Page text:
And does this have anything to do with Sherlock Holmes, or am I just shamelessly putting up cute animal pictures to attract readers to my blog?  Honestly?  Both.

I've yet to meet another Sherlockian that doesn't have adaptations outside of the canon that they love.  I have a theory that imprinting plays a big part in our Sherlockian identities.  Quick, what is your favorite adaption?  My theory is that that adaptation is one of the first adaptations of the canon you ever saw.  Two personal examples:

My love for The Great Mouse Detective runs deep.  I enjoyed that movie before I even knew who Sherlock Holmes was and continued to love it even after I became a Sherlockian.  Going back and rewatching Basil vs. Ratigan once I was able to pick up on the canonical nods just strengthened my positive feelings towards the film.  There were other Disney movies from that time period that I also enjoyed, but having something from my childhood tie into my adult interests undoubtedly reinforced the feelings I have towards the movie.

For you psychology majors out there, I know that's more reinforcement than psychology, but cut me some slack.

I got into Sherlock Holmes around 2003 or 2004.  I plowed through the canon, the apocrypha and then dove into pastiches.  For whatever reason, I didn't ever seek out movie or TV adaptations until I saw that the guy from Iron Man was playing Sherlock Holmes.  "Sure," I thought, "I'll check it out."  This was the first film adaptation that I saw once I became a Sherlockian.

Many Sherlockians don't like Downey's portrayal of Holmes.  I can see where they're coming from.  The original film is a completely new story, Holmes and Irene Adler are nothing like they are in the canon, and the movie is more action over deduction.  But you know what?  I love that movie.  It's so much fun!  If anyone were to ask me what the best adaptation is, I'd quickly answer Jeremy Brett's Granada series.  So good!  But my favorite?  The Great Mouse Detective and Robert Downey Jr.'s Sherlock Holmes.

So why does Downey's film strike such a chord with me?  My unlicensed self-analysis is because of imprinting.  It was one of the first adaptations I saw.  I don't think imprinting is a catch-all.  If I had seen Matt Frewer's version first, it's a pretty safe guess that he wouldn't have been my favorite.

But the versions that are worth watching (Brett, Downey, Cumberbatch, Miller, Lee, Plummer, Rathbone, Cushing, etc.), if you saw one of those first, my hypothesis is that it rates very high, if not at the top, on your list of adaptations.  Maybe I'm wrong, but even the Great Detective made his hypotheses without much knowledge sometimes.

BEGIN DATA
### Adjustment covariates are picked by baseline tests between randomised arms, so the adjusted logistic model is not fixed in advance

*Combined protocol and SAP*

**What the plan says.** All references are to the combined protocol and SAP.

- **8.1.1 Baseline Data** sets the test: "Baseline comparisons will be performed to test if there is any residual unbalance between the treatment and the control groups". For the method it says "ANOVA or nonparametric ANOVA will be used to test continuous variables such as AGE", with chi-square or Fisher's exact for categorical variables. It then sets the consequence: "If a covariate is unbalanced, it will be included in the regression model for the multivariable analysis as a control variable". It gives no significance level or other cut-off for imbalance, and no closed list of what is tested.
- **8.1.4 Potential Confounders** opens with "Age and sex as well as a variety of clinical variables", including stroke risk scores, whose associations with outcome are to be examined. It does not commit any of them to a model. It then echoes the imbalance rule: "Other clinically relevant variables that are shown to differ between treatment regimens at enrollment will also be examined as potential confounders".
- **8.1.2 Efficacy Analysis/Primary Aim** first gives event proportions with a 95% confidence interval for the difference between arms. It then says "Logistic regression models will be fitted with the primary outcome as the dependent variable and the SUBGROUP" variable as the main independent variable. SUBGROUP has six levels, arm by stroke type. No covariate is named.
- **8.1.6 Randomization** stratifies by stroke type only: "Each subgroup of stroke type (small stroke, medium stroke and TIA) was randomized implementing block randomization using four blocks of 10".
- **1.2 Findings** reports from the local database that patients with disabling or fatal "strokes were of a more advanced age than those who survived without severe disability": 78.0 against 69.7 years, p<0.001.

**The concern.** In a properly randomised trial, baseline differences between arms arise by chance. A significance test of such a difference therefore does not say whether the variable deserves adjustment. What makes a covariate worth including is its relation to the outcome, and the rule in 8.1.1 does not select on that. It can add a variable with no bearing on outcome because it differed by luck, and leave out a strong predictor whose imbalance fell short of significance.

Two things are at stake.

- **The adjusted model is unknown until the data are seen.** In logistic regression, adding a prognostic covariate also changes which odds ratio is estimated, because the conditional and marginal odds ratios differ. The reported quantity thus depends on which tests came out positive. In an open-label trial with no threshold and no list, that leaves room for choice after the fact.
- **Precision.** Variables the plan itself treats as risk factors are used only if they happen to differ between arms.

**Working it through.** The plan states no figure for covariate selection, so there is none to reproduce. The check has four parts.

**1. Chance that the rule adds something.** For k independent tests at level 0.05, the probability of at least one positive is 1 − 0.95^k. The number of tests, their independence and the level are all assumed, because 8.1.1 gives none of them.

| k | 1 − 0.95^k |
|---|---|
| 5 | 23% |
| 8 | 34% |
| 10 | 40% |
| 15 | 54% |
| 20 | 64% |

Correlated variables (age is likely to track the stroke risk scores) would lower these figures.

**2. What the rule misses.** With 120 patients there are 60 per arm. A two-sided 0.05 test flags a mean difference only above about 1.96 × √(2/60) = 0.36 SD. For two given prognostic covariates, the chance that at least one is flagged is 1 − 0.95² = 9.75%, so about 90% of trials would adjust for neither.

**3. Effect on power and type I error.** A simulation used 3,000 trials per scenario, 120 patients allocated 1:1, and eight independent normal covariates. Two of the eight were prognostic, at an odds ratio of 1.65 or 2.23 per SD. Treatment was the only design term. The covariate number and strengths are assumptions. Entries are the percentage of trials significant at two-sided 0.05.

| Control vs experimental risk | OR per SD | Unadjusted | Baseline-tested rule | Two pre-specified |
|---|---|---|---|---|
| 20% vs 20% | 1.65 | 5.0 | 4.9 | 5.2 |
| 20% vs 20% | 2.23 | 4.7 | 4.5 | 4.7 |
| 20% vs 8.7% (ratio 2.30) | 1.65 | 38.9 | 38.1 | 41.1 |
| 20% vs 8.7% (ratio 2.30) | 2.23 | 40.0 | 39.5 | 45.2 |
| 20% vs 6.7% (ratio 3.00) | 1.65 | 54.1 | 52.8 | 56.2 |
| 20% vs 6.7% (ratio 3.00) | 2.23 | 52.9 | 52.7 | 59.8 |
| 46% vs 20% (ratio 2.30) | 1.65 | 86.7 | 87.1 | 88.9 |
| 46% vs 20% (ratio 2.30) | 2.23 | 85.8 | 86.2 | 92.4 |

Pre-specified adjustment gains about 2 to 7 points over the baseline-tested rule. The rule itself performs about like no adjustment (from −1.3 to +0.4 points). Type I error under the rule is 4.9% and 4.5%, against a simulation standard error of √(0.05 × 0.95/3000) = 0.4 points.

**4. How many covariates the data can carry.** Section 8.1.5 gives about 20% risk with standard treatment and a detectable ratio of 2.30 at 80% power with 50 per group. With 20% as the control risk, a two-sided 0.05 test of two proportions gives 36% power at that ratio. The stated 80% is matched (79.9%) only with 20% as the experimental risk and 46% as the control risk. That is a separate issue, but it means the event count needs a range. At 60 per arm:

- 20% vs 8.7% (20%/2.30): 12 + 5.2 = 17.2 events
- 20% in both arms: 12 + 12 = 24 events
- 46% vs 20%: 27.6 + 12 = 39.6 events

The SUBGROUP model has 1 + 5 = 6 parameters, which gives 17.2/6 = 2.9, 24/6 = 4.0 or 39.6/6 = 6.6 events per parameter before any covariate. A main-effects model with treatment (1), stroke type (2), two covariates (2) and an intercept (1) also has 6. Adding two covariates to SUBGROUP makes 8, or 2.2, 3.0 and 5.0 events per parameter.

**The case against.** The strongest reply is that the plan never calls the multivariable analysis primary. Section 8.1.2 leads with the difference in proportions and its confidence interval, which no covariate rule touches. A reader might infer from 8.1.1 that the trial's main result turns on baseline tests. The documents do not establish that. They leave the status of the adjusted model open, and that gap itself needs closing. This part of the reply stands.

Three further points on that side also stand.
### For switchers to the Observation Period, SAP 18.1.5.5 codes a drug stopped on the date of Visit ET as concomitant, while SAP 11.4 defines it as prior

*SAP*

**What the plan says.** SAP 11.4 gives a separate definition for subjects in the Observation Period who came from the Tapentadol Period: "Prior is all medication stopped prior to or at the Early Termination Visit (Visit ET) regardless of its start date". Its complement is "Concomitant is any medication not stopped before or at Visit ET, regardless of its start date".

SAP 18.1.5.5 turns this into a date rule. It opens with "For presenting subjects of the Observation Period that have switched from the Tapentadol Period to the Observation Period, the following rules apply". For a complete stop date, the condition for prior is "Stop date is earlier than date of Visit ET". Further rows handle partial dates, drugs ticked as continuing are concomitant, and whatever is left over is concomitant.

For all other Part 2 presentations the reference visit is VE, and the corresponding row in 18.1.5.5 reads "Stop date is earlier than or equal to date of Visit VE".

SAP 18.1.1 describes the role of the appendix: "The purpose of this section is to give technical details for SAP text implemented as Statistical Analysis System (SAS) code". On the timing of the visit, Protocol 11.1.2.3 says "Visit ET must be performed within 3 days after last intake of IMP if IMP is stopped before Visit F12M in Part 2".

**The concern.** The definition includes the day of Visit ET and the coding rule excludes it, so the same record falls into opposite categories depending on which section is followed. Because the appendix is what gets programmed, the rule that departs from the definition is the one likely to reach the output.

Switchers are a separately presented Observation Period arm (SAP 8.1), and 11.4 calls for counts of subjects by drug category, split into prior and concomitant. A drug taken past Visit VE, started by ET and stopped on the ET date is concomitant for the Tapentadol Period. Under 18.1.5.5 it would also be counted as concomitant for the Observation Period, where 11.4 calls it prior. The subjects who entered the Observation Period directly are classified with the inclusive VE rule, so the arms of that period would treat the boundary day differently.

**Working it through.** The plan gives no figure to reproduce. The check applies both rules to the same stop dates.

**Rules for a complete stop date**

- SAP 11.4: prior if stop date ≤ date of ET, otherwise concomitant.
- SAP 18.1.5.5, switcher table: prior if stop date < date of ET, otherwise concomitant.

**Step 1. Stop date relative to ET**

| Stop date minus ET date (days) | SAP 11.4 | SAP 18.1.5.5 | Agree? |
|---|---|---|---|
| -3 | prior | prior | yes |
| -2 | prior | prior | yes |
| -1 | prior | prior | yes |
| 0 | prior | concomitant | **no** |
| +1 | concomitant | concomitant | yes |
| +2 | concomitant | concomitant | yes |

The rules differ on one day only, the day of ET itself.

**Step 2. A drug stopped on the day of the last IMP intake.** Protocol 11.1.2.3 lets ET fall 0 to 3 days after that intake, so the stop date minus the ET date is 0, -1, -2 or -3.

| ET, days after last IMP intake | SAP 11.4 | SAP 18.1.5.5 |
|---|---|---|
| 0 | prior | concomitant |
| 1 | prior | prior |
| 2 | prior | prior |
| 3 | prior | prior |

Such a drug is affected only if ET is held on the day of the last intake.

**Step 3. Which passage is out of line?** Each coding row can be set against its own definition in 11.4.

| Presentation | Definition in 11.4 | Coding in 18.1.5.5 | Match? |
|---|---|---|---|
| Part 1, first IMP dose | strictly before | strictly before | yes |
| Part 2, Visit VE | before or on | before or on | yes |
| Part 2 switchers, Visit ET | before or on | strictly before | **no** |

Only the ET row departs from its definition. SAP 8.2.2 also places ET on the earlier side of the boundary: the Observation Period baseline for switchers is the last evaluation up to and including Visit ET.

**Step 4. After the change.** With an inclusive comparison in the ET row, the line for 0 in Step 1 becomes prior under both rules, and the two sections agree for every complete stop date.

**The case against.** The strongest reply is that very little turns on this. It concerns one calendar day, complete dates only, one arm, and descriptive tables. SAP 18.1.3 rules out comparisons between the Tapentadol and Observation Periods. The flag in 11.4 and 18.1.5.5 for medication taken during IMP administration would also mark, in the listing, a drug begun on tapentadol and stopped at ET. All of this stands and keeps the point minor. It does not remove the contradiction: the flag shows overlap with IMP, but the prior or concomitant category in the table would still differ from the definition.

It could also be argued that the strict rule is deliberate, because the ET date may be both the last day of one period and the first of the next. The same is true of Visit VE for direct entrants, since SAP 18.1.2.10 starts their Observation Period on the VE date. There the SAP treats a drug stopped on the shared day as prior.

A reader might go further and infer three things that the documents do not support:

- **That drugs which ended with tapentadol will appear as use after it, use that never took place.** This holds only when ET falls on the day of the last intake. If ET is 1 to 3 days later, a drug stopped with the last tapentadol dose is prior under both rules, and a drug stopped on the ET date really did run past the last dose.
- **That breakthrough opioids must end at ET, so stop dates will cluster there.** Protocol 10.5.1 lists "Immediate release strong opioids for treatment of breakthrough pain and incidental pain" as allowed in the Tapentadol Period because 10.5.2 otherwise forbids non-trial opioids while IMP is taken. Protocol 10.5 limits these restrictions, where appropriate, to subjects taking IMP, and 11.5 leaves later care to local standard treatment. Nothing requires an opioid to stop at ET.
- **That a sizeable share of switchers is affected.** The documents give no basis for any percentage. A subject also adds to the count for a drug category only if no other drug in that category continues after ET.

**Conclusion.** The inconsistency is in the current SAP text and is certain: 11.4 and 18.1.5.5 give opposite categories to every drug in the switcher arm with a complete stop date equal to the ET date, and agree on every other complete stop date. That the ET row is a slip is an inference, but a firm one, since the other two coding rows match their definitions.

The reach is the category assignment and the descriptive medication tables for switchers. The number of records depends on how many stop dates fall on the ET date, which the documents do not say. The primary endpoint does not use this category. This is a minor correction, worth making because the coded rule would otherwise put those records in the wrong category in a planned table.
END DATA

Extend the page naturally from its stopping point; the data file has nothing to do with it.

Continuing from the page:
Sunday, July 30, 2017

July Book Giveaway & Appreciating Adaptations

Hoo boy, Elinor Gray sure can stir up a conversation!  Maybe that's why she's the new editor-in-chief of the John H. Watson Society Journal.  But that's not this week's topic.  No, Ms. Gray tweeted a simple quote she heard at a local Sherlockian meeting.

And that led to a Twitter conversation between Elinor, myself and Chris Redmond.  (For some reason, Chris is always present when I get into a rambling Sherlockian conversation on Twitter.)  Before I get onto my main point, a few thoughts:

1.  "youths"?  Really?  Probably not going to reach your target demographic talking like that.
2.  Can we please be done with the purposefully mispronunciation of "Cumberbatch"?  It's about as funny as plays on Keep Calm and Carry On or minions memes.
3.  I've discussed my personal methods for introducing young people to Sherlock Holmes in other blogs, and in two upcoming book anthologies, so I won't beleaguer the point here.  But I think it can be done with some specific thought.
4.  And why the specific focus on young people?  Shouldn't we as Sherlockians be welcoming anyone who wants to discuss Holmes?

Elinor, Chris and I discussed the dismissive attitude some Sherlockians have towards fans of certain adaptations.  That's not cool.  On one hand, you're saying you want new people to join you in your interest, and immediately make them feel less-than by blowing off their form of interest in the topic.  

Jeremy Brett is my favorite Holmes adaptation.  But man, do I enjoy those Robert Downey Jr. films.  The first two seasons of BBC Sherlock are some of the best TV I've ever seen.  Who is the "right" Sherlock Holmes?  Depends on who you ask.  But for my money, it's this guy: